• August 7, 2020

STONE: Improving your gut microbiome by adding probiotics - Odessa American: Levi Stone

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STONE: Improving your gut microbiome by adding probiotics

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Posted: Sunday, July 26, 2020 4:30 am

Let’s face it; we don’t always eat as healthy as we should, perhaps opting for a quick meal from the drive-through and washing it all down with a large diet soda. Between the preservatives, artificial sweeteners, and excess sugars prevalent in many of our foods and beverages, they can alter the balance of the beneficial gut bacteria setting our digestive health into a tailspin. Beneficial bacteria are essential in maintaining optimal digestive health and the very boost you might need is by adding probiotics to your daily regimen.

Probiotics are living microscopic organisms which can yield healthful benefits. These living microorganisms are most often bacteria but can also be certain types of yeast.

For some, hearing the words “bacteria” or “yeast” may draw a negative association in thinking these may be harmful. Quite the contrary, several strains of bacteria and yeast are actually good. Those, like those found in probiotics, are actually very beneficial and necessary for our bodies to function properly.

The living organisms in probiotics are the same, or similar, to the beneficial (or “good”) bacteria found within your intestines. Having the right balance of these “good” bacteria provides an ideal environment for the digestive system to work efficiently and effectively.

According to the American Gastroenterological Association, the science continues to emerge on probiotics, but acknowledge they hold very beneficial aspects to overall gastrointestinal health. Some of these benefits may include:

  • Boosting your immune system by enhancing the production of antibodies to certain vaccines.
  • Produce substances that prevent infection.
  • Preventing harmful bacteria from attaching to the gut lining and continuing to grow.
  • Sends signals to cells, within the gut, to produce more mucous in the intestine which acts as a barrier against infection.
  • Inhibit or destroy toxins produced from “bad” bacteria.
  • Helps the body produce B vitamins which are necessary for metabolizing the food we eat.

The popularity of probiotics, over the past few years, seems to have spurred several food and beverage manufacturers to include them in their products.

Today, products with probiotics can include anything from yogurt and granola bars to chocolate and baby food. A multitude of products can leave your head spinning and wondering if you will get any benefit at all. The best way to decipher which product will work best for you is to visit with your doctor, preferably a gastroenterologist.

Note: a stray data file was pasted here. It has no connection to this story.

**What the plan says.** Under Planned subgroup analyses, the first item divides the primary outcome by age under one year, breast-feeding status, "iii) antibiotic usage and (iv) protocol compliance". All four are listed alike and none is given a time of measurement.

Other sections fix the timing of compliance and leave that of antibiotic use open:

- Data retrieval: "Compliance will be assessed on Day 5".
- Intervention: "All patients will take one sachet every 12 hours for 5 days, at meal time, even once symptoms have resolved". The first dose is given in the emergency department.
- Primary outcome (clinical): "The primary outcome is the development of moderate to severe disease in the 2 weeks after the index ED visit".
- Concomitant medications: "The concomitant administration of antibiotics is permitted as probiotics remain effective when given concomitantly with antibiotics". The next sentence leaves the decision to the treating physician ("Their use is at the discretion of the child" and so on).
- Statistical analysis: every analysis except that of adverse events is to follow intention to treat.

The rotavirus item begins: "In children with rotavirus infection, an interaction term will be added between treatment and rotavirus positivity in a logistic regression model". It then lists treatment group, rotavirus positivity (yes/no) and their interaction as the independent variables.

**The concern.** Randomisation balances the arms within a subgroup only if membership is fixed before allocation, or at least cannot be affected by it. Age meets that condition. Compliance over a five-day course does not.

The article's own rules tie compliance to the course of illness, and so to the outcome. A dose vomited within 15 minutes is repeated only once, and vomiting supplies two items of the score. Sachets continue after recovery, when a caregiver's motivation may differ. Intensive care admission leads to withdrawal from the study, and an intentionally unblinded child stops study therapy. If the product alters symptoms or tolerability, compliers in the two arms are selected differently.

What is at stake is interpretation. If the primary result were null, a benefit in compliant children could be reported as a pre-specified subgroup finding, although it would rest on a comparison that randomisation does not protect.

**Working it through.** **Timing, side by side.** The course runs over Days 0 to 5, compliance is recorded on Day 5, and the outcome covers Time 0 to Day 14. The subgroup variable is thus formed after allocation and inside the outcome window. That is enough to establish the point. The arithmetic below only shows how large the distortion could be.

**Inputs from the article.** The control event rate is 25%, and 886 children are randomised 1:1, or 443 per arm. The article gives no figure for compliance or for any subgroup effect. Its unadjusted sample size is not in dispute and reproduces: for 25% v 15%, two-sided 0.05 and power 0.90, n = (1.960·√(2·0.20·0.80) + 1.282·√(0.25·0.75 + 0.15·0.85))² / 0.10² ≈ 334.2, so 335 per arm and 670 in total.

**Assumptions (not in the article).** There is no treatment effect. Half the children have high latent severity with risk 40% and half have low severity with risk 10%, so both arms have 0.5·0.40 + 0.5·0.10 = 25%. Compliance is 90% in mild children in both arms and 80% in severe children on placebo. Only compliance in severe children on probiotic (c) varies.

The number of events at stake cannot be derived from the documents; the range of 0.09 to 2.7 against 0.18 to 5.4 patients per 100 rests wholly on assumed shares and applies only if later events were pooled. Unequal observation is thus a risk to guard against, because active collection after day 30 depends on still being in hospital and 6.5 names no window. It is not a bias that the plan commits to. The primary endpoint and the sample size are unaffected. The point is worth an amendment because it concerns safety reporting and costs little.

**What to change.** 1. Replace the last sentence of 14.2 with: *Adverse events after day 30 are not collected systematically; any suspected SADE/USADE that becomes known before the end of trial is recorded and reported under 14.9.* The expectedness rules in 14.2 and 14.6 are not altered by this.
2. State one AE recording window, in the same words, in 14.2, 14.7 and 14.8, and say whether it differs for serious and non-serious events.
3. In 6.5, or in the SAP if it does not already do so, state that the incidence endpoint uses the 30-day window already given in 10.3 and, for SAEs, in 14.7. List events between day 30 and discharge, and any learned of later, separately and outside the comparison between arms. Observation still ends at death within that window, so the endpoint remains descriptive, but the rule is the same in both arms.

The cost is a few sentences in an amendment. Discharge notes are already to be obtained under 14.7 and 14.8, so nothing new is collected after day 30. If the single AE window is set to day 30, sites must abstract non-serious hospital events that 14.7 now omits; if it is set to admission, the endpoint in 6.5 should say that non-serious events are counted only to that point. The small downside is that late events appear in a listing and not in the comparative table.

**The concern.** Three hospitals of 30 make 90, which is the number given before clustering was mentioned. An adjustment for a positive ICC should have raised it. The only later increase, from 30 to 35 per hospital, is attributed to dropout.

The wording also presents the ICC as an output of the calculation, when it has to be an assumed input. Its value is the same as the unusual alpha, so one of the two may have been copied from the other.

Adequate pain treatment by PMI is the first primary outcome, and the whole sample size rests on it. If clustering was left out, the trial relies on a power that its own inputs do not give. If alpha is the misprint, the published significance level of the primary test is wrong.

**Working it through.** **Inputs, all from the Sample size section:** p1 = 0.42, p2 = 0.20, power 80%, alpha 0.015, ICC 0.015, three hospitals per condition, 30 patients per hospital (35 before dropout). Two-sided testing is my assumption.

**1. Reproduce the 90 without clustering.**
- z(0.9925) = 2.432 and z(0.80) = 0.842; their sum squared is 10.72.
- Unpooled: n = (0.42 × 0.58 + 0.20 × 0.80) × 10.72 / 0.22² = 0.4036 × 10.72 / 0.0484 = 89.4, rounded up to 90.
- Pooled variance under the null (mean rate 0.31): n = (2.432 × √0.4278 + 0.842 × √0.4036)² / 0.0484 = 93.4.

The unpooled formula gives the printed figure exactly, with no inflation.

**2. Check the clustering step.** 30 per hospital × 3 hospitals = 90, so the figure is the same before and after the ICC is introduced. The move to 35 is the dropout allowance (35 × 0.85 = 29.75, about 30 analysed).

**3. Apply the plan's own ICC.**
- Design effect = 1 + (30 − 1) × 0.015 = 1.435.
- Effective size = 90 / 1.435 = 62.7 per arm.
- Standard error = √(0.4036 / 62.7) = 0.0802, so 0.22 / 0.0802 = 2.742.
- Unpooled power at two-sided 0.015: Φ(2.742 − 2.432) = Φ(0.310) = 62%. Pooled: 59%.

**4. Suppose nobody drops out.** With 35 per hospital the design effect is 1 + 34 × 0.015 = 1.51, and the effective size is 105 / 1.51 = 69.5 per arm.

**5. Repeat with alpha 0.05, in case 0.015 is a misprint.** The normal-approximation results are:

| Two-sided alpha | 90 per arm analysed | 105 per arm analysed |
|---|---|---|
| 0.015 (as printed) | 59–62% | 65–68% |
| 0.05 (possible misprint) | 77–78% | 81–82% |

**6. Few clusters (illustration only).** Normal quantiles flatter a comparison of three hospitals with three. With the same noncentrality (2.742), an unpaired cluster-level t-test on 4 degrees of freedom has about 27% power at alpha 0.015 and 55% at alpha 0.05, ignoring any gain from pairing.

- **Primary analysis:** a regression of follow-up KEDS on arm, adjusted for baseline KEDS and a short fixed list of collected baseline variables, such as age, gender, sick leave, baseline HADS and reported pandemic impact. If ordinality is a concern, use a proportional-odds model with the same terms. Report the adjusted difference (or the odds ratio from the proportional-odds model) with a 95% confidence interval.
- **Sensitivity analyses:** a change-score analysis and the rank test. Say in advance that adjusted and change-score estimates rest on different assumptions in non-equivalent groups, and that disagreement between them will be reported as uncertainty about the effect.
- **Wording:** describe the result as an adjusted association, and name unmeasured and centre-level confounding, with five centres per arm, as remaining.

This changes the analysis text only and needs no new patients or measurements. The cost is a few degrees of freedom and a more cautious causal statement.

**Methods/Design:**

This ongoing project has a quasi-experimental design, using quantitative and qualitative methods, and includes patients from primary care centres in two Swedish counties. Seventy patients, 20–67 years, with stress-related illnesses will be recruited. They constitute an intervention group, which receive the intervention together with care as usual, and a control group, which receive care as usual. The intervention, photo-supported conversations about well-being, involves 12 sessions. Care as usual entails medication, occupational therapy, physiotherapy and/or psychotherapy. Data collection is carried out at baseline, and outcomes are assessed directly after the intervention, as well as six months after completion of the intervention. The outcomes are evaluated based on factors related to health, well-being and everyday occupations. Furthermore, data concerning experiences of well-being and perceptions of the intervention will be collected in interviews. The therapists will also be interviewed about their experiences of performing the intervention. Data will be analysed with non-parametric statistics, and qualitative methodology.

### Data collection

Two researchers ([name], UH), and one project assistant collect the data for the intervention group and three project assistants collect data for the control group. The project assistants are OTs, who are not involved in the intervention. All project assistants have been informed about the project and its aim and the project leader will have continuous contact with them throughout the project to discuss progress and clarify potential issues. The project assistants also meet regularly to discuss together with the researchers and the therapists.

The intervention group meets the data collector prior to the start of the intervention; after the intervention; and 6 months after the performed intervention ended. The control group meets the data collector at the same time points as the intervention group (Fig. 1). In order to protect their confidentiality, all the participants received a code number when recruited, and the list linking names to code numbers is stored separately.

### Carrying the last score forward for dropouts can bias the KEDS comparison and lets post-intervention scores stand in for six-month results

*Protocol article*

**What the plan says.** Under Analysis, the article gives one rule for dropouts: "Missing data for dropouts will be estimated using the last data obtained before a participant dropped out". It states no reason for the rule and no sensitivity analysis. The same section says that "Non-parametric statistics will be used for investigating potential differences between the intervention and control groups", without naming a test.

While there are many different strains of beneficial bacteria classified as probiotics, the most common are Lactobacillus and Bifidobacterium. Each group of these bacteria has different species and each species has different strains. This is where some of the complexity comes in and where your doctor can help you choose the best product. For instance, some strains are more inclined to help with the immune system and move digested food through the gut, while other strains may help relieve lactose intolerance by helping the body break down lactose found in milk and milk products.

Found naturally in fermented foods such as yogurt, sauerkraut, and kefir, probiotics have been a staple in many cultures and regions throughout the world. Overall, probiotics are safe and carry minimal risks, but are still best discussed with your doctor prior to using them.

Through advanced science and manufacturing techniques, there are now many formulations available commercially, easy to use, and over-the-counter for those looking to add this supplementation to their respective diets. The American Gastroenterological Association also offers these suggestions on helping you and your physician choose the most appropriate probiotics to fit your needs:

Checking the label. The more information a product has the better. Look for information specific to the probiotic’s group, species, and strains found in the contents of the product.

If necessary, call the manufacturer directly and ask questions about their product, specifically what research they have done that supports their product.

Stick to well-established companies and/or companies who are reputable. The internet can be deceiving, so exercise caution especially in situations that sound “too good to be true” and/or with products and companies with no established reputation.

Have an honest and open discussion with your doctor about any symptoms you have as well as any previous or current digestive issues you are experiencing. If probiotics are an option for you, it may be the missing piece needed to improve not only your digestive, but overall health as well.

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